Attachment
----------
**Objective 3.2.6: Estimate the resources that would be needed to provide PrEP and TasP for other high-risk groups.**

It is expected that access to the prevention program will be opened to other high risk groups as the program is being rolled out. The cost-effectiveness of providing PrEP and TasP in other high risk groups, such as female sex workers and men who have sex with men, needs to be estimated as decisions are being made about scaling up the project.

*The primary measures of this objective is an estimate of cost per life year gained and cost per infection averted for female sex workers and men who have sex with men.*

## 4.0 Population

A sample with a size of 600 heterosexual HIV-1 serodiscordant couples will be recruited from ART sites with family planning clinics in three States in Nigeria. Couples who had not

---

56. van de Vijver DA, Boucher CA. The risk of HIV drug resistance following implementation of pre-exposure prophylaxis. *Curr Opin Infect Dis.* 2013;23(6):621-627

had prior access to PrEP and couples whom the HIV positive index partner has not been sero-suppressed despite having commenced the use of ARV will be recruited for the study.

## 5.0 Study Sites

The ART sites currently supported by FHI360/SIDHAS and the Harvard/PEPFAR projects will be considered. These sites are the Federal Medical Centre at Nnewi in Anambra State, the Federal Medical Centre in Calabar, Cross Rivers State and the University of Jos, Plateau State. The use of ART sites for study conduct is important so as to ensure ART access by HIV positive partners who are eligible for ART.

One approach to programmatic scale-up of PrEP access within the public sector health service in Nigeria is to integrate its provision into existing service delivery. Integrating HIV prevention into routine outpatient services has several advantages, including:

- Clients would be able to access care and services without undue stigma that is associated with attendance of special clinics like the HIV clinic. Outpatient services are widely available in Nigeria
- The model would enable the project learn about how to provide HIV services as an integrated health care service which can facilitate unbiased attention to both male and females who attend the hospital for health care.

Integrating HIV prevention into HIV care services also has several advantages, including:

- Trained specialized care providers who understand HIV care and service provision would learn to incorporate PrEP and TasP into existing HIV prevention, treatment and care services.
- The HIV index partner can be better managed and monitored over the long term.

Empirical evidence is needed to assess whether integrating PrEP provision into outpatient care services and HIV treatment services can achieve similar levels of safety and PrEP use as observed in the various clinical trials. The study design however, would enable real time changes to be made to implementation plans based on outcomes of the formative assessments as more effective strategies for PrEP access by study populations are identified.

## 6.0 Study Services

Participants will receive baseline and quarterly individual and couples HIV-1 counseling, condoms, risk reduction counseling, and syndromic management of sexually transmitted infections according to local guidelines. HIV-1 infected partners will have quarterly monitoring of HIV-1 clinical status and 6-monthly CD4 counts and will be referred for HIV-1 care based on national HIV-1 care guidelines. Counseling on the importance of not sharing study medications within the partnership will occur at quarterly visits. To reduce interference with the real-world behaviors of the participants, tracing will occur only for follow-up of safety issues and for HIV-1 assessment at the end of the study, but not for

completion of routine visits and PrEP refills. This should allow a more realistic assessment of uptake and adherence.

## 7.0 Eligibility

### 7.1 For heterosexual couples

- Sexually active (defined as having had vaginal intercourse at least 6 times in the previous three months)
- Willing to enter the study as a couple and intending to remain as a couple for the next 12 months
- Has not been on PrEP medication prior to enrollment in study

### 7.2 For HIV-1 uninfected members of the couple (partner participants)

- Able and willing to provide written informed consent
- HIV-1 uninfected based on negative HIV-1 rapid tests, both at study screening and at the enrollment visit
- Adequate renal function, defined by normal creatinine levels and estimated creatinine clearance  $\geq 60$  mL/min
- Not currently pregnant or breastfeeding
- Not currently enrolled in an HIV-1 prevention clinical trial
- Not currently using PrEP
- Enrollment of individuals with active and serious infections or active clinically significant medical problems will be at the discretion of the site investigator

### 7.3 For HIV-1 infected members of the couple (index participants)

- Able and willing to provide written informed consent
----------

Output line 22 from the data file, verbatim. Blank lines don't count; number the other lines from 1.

### 7.1 For heterosexual couples